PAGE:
An EA-18G Growler jet experienced an engine malfunction while doing touch-and-go exercises at a Navy practice field in Central Whidbey on May 31, according to Naval Air Station Whidbey Island.
While the Navy asserts that “nobody on the ground was in any danger,” a Whidbey Island anti-noise group is pointing to the incident as evidence that siting a Navy practice field in a rural residential area is unwise. Bob Wilbur, president of Citizens of Ebey’s Reserve, pointed out that the troubled aircraft flew over nearby fuel tanks at the Island Transit center.
“It’s another reason to say they should practice where they can land in a situation like this,” he said.
The Navy reported that the malfunctioning aircraft flew near the town of Coupeville on its path to the Ault Field base, which is about 10 miles away.
“Navy aircraft normally avoid Coupeville in accordance with established noise abatement procedures; however, when a malfunction occurs, procedures direct the pilot to fly the aircraft in the safest configuration and direction to handle the emergency,” Navy Public Information Officer Mike Welding wrote in a statement. “That path caused the aircraft to remain on a straight profile along the runway heading which passed near the town of Coupeville. At no point was anyone on the ground in any danger.”
A resident of Pennington Loop in Coupeville, however, reported that the plane traveled directly over the town. The man contacted both Wilbur and the base after the Growler flew low over his home and then headed “directly over the downtown merchant area of Coupeville.”
Another Coupeville resident waiting to turn onto Highway 20 near the Outlying Field heard a loud “metal-on-metal” noise and saw that a Growler taking off northward appeared to struggle, according to Wilbur. The group has identified four people who witnessed the incident and is asking the public for images of the malfunctioning Growler.
The Growler then flew low over the town and headed to West Beach, where a resident called 911 at 2:55 p.m. and reported “it had black smoke coming out of the back of it” and the house shook, according to the dispatch log from the Island County Sheriff’s Office. The resident thought that the plane was going down into the water.
ICOM emergency dispatch center contacted the Regional Dispatch Center for the Navy, which was aware of an inflight emergency and that the plane was flying at low altitude. The Coast Guard and emergency services were also notified.
The Regional Dispatch Center reported at 3:12 p.m. that the aircraft landed safety at the Ault Field base.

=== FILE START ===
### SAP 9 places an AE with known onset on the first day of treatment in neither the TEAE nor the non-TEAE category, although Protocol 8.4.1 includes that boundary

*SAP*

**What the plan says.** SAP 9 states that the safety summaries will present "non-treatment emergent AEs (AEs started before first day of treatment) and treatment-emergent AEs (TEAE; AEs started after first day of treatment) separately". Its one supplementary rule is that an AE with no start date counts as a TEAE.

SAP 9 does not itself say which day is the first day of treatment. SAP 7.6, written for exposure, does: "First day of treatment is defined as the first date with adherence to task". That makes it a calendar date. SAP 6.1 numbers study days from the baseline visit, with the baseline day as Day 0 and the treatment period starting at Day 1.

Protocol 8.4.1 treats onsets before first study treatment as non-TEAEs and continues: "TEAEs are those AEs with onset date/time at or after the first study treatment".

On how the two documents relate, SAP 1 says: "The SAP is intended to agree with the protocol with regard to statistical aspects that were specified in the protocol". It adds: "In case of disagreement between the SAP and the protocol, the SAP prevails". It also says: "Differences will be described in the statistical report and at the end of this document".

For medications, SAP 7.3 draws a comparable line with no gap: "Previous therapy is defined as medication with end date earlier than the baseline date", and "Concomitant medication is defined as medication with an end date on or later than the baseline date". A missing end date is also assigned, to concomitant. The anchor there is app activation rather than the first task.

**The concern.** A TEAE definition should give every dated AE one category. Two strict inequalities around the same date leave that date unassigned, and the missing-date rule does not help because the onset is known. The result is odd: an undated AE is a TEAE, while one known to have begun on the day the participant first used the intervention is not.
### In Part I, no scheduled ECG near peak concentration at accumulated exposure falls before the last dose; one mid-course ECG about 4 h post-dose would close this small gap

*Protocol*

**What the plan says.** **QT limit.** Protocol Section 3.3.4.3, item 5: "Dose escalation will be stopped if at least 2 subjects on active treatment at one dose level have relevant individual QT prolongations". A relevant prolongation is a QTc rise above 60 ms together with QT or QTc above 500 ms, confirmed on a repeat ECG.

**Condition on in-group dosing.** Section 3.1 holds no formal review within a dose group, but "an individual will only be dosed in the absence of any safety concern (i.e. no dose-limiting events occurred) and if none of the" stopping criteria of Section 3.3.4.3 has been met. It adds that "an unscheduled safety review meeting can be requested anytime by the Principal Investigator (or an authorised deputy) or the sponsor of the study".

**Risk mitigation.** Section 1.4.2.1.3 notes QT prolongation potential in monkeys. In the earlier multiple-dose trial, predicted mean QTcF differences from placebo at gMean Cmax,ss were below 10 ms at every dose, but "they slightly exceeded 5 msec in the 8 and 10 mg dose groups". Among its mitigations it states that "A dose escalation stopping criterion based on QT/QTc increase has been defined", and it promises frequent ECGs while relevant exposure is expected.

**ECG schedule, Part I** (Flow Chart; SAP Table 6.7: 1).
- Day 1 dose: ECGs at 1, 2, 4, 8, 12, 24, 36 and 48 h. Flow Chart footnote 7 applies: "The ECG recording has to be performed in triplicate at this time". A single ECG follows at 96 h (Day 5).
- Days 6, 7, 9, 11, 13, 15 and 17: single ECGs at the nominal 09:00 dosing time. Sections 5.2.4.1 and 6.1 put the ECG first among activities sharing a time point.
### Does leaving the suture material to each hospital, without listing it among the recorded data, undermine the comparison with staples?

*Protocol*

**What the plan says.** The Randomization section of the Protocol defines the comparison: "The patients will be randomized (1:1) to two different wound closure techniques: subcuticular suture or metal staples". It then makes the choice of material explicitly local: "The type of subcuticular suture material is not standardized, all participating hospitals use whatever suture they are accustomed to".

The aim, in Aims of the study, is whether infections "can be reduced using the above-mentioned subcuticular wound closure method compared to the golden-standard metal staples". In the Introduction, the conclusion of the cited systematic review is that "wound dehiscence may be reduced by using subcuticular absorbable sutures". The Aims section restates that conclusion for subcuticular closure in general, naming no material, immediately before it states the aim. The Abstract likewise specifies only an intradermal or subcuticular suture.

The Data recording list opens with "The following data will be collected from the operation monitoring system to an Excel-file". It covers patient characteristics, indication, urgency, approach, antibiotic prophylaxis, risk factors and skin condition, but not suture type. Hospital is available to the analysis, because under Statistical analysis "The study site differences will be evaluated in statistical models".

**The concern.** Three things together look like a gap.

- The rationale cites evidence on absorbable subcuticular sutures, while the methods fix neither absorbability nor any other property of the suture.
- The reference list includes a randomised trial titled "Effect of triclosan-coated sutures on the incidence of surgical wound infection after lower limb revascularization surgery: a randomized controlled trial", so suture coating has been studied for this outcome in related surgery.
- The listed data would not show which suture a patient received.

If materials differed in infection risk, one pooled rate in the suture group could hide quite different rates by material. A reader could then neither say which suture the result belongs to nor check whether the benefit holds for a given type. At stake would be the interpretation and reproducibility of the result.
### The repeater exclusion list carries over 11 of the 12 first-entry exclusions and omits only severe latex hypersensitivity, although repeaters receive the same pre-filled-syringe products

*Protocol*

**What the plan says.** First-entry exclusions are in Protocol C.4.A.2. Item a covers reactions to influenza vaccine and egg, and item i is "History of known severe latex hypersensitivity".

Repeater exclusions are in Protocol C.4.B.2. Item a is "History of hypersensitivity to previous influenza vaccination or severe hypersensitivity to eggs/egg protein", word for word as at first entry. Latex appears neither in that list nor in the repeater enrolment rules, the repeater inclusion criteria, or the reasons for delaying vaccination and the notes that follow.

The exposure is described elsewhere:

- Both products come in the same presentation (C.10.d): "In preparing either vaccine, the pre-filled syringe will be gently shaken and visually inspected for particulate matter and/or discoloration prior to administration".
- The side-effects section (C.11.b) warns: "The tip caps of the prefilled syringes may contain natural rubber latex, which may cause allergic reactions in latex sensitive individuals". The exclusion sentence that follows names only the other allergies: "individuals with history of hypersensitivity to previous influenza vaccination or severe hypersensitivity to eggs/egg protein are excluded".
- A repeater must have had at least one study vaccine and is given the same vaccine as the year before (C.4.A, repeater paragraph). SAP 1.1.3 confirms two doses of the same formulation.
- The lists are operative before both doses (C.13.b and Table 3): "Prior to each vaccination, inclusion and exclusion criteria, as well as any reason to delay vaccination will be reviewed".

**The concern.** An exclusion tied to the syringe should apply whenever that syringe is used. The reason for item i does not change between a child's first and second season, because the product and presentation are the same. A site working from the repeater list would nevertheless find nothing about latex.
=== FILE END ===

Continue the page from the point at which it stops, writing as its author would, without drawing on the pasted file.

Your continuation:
Welding wrote that the Growlers’ GE engines are among the safest in the world.
“The Growler is designed to safely operate on a single engine if required,” Welding wrote. “The aircraft in question on May 31 was well above a minimum safe altitude and had a positive rate of climb.”
Opponents of the noisy aircraft are unlikely to be assuaged by the Navy’s reassurances.
“Everyone is thankful a tragic mishap was avoided, but it does raise a serious question about the suitability of the OLF for landing practice,” Sound Defense Alliance board member Maryon Attwood noted in a press release.
COER argues that if the OLF Coupeville runway met contemporary length requirements, then the Growler pilot could have landed there instead of “putting the town of Coupeville at risk.”
The group is also concerned that the malfunction could have been caused by a bird strike, claiming that the Navy doesn’t follow its own bird-strike avoidance guidelines by flying low over the Crockett Lake Wetland Preserve, widely considered to be one of the most important birding areas in Washington state.
As far as mechanical problems, it appears that the only issues with Growlers widely reported by the media occurred five years ago. The Navy investigated dangerous failures in environmental controls in Super Hornets and Growlers after an incident with a NAS Whidbey crew in 2018. That same year, a Growler owned by the Royal Australian Air Force experienced an engine failure during take-off at Nellis Air Force Base and skidded off the roadway before bursting into flames, according to the U.S. Naval Institute. An investigation concluded that the General Electric F414 turbofan engines experienced an uncontained catastrophic failure.